America's extraordinary economic success of the 1990's reinforced its sense of global predominance. The end of the Cold War brought the U.S. a huge peace dividend. With the failure of Clinton's health care initiatives, the peace dividend was invested, faute de mieux, in achieving a balanced fiscal policy for the first time since the 1970s. Moving swiftly toward fiscal balance had the classical good effects that conservative economists had always claimed would follow. It lowered the cost of capital and thereby helped to spark a major American investment boom. That boom was animated by the new information technologies coming into their own over the course of the decade. Heavy investment in new technology appeared to produce a great surge in productivity. In short, economic success further encouraged the view that the United States would remain the world's dominant power indefinitely, not least because it was so well adapted to flourish in the new world economy.

This vision of the future, so popular in America, was not universally shared. Other parts of the world had quite different perspectives. The end of the Cold War dealt every one of the world's great powers a new geopolitical hand. No where was this more true than in Europe. The Soviet collapse lifted the weight of the threat that had made Europe so dependent on the U.S. and restored Europe to its old space. The Treaty of Maastricht indicated forcefully that Europe's major states were determined to be the masters of their new world, and had decided to pool their sovereignties in order to do so. Hence the Maastricht projects - EMU, CFSP, Common Defense, NATO reform and so on.

Russia was also dealt a new geopolitical hand. And although still weak from the shocks of the collapse of its empire and domestic system, the new Russia was, in fundamental respects, much stronger potentially than before the end of the Cold War. Liberated from the hopeless Soviet system, Russia gained the chance to recreate its nation and economy in a more liberal and efficient form. Shedding the Soviet regime also ended Russia's diplomatic isolation, a condition that greatly limited Russia's geopolitical power throughout the twentieth century.

China, too, has seen the post-Cold War world as a great opportunity to reverse its unhappy history of the past few centuries. China's prodigious economic growth since 1978 is rapidly transforming its economy. Respectable economic projections see its GDP actually overtaking the American economy as early as 2015.

Towards a Plural World System

These various Eurasian perspectives point to a different kind of world from that imagined by the Americans. Instead of a unipolar system for the indefinite future, they point to a plural world system gradually emerging from the rise of Europe, Russia, China and perhaps others, like India and Japan. Thus, there is a clash between the expectations of the United States and those of most other major countries in the world, a clash between a unipolar paradigm and an incipient plural paradigm. For the others, achieving a plural world system is merely a byproduct of the domestic projects they have set for themselves. Europe, Russia and China are all preoccupied with fulfilling their hopes within their own regions. Insofar as those hopes are fulfilled, a plural system will emerge.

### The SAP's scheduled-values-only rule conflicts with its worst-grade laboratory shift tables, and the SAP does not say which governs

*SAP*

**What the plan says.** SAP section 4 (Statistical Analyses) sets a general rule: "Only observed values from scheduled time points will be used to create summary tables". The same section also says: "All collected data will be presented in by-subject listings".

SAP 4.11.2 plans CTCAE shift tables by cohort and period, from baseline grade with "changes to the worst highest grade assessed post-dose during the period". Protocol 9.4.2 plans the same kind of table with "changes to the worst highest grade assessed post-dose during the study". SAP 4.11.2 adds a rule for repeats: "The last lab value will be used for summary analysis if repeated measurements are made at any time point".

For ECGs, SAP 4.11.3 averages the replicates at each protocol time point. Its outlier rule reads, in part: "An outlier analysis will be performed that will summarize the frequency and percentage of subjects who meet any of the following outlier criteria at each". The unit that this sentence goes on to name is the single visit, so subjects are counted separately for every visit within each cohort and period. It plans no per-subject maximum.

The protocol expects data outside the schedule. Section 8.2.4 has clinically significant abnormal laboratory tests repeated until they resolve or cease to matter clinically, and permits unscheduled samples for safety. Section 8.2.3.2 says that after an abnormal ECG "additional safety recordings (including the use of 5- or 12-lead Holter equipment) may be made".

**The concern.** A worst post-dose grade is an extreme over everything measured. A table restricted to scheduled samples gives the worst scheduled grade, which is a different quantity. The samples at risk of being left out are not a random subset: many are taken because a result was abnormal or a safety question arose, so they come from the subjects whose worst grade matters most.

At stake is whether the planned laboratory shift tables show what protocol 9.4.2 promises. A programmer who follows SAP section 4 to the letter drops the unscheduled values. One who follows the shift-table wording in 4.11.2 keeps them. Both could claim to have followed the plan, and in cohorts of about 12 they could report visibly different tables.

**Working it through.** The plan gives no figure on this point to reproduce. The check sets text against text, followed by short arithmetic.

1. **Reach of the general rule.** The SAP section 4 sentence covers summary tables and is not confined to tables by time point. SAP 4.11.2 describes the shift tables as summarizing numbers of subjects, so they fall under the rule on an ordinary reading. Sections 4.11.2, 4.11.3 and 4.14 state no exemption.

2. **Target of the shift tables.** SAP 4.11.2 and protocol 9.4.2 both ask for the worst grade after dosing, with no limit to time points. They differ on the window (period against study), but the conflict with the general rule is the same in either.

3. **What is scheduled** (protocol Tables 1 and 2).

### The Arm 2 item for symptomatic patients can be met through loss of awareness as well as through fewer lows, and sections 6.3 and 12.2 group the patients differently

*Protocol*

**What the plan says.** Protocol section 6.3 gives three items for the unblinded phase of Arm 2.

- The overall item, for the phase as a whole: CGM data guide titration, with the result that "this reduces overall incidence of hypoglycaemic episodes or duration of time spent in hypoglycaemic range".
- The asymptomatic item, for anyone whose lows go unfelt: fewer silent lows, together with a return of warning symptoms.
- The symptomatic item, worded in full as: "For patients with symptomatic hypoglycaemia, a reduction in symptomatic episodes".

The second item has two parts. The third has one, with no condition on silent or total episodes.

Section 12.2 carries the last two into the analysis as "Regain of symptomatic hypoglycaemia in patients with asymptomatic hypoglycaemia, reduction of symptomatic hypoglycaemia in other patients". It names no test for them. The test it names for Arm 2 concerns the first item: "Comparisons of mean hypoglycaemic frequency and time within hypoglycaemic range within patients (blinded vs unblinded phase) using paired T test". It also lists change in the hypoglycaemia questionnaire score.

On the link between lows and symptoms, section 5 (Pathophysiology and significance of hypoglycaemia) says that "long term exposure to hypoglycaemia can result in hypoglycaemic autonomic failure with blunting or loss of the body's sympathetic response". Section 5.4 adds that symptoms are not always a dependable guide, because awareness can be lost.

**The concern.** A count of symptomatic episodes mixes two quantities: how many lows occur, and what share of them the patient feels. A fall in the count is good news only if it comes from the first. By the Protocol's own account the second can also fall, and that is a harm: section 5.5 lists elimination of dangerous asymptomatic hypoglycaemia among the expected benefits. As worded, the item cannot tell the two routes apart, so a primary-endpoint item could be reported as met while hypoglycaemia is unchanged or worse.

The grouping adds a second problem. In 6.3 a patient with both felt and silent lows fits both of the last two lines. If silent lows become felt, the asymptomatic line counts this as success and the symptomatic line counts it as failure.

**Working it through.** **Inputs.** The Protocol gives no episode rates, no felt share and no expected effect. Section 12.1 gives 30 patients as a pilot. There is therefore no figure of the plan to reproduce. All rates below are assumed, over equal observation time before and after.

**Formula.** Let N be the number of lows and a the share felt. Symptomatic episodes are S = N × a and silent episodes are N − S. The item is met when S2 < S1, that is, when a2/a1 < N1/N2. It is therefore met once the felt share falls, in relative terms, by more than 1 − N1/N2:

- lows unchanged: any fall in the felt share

The United States is the only one of the major powers with the geopolitical leisure to meddle intensively outside its own national neighborhood, That tendency was visible but only desultory. The Clinton Administration practiced a sort of low-grade imperialism, nourished by the ideologies of "peace theory" and economic globalization. America's unease at the rise of the other major powers in the world grew increasingly apparent as the decade unfolded. Despite familiar rhetoric that a strong Europe was in America's interest, the U.S. grew increasingly wary at Europe's projects for more united and strengthened economic, diplomatic and defense policies.
Similarly, while the Clinton Administration continually protested its friendship for Russia, NATO enlargement suggested a different relationship. The U.S. was simply collecting the gains of the Cold War and pressing its influence as far as possible into Russia's traditional space. Relations with China also grew more tense, despite protestations of friendship. The U.S. managed to resurrect the Taiwan issue. America's concern with human rights in Tibet similarly made the Chinese feel increasingly threatened by America's outsized military power..

In short, during the 1990's, the rising expectations of Europe, Russia and China began to collide with the American view of a unipolar world. The situation had in it the possibilities of a major historical tragedy, with the United States setting itself against the rise of others in a global confrontation unlikely to have a good end for anyone involved.